8. Rezaee, M. E. & Gross, M. S. (2020). Are We Overstating the Risk of Priapism With Oral Phosphodiesterase Type 5 Inhibitors?. The Journal of Sexual Medicine, 17(8), 1579–1582. doi: 10.1016/j.jsxm.2020.05.019. Retrieved from https://pubmed.ncbi.nlm.nih.gov/32622767/ 
  9. Roustit, M., Giai, J., Gaget, O., Khouri, C., Mouhib, M., Lotito, A., et al. (2018). On-Demand Sildenafil as a Treatment for Raynaud Phenomenon: A Series of n-of-1 Trials. Annals of Internal Medicine, 169(10), 694–703.  doi:10.7326/M18-0517. Retrieved from https://www.acpjournals.org/doi/10.7326/M18-0517 
  10. Smith, B. P. & Babos, M. (2021). Sildenafil. [Updated Jun 29, 2021]. In: StatPearls [Internet]. Retrieved on Jan. 31, 2022 from: https://www.ncbi.nlm.nih.gov/books/NBK558978/
  11. Smith, W. B., 2nd, McCaslin, I. R., Gokce, A., Mandava, S. H., Trost, L., & Hellstrom, W. J. (2013). PDE5 inhibitors: considerations for preference and long-term adherence. International Journal of Clinical Practice, 67(8), 768–780. doi: 10.1111/ijcp.12074. Retrieved from https://pubmed.ncbi.nlm.nih.gov/23869678/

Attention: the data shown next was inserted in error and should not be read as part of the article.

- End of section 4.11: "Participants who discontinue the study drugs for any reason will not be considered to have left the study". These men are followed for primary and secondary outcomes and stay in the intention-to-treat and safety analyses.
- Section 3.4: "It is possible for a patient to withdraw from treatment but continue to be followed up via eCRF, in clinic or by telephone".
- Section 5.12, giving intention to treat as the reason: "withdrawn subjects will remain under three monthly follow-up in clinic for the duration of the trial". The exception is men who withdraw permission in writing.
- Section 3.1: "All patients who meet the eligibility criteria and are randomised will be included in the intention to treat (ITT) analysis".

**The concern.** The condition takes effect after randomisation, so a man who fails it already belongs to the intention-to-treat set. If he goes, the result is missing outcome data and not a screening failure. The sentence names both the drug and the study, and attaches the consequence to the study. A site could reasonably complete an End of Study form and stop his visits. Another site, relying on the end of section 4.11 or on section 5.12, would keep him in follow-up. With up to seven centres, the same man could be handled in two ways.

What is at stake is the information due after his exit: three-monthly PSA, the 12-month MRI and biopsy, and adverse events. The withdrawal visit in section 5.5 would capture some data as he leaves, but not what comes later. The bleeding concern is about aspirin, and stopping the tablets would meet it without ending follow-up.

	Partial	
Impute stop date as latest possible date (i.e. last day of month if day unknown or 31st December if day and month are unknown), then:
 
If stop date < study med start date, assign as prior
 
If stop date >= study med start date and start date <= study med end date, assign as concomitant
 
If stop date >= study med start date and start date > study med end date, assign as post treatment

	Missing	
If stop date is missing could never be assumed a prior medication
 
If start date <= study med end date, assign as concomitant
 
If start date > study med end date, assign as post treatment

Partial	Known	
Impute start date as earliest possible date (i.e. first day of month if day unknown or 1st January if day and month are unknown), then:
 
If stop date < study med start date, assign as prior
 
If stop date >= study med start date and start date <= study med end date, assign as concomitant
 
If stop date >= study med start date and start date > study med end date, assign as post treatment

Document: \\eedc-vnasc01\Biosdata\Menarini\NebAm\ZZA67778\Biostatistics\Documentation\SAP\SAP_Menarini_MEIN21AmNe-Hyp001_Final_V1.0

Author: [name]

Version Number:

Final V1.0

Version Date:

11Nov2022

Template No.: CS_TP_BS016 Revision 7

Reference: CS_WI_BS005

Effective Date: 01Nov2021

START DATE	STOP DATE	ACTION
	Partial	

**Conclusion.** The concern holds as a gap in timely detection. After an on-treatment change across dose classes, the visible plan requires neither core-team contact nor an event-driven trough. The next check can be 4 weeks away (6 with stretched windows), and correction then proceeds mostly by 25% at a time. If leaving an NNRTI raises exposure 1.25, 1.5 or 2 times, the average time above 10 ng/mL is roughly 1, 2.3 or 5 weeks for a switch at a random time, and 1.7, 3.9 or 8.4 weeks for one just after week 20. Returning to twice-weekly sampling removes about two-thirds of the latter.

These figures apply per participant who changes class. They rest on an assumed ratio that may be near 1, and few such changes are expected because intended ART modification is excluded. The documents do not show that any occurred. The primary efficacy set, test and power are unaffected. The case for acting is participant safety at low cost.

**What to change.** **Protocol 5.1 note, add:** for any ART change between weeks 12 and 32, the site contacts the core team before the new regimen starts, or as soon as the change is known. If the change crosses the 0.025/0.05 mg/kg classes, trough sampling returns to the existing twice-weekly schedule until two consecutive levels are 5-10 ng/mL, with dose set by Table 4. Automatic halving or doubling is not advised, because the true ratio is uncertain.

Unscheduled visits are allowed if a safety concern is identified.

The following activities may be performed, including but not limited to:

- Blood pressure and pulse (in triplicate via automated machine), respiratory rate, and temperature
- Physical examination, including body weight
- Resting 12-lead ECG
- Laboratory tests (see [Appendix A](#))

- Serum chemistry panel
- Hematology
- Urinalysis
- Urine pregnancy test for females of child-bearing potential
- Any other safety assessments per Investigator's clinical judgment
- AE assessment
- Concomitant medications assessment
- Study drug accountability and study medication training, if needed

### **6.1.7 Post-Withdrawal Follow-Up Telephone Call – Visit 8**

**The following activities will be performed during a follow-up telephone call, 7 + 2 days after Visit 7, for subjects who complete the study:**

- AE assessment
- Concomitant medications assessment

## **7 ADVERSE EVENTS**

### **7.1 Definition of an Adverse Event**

12. Sooriyamoorthy, T. & Leslie, S. W. (2020). Erectile dysfunction. [Updated Aug 12, 2021]. In: StatPearls [Internet]. Retrieved on Jan. 31, 2022 from https://www.ncbi.nlm.nih.gov/books/NBK562253/ 
  13. Tuiten, A., van Rooij, K., Bloemers, J., Eisenegger, C., van Honk, J., Kessels, R., et al. (2018). Efficacy and Safety of On-Demand Use of 2 Treatments Designed for Different Etiologies of Female Sexual Interest/Arousal Disorder: 3 Randomized Clinical Trials. The Journal of Sexual Medicine, 15(2), 201–216. doi: 10.1016/j.jsxm.2017.11.226. Retrieved from https://pubmed.ncbi.nlm.nih.gov/29289554/ 
  14. United States Food and Drug Administration (FDA). (2014-a). Highlights of Prescribing Information: Viagra. Retrieved on Jan. 31, 2022 from https://www.accessdata.fda.gov/drugsatfda_docs/label/2014/20895s039s042lbl.pdf 
  15. United States Food and Drug Administration (FDA). (2014-b). Highlights of Prescribing Information: Revatio. Retrieved on Jan. 31, 2022 from https://www.accessdata.fda.gov/drugsatfda_docs/label/2014/021845s011,022473s004,0203109s002lbl.pdf 
  16. Yafi, F. A., Jenkins, L., Albersen, M., Corona, G., Isidori, A. M., Goldfarb, S., et al. (2016). Erectile Dysfunction. Nature Reviews Disease Primers, 16003(2). doi: 10.1038/nrdp.2016.3. Retrieved from https://www.ncbi.nlm.nih.gov/books/NBK558978/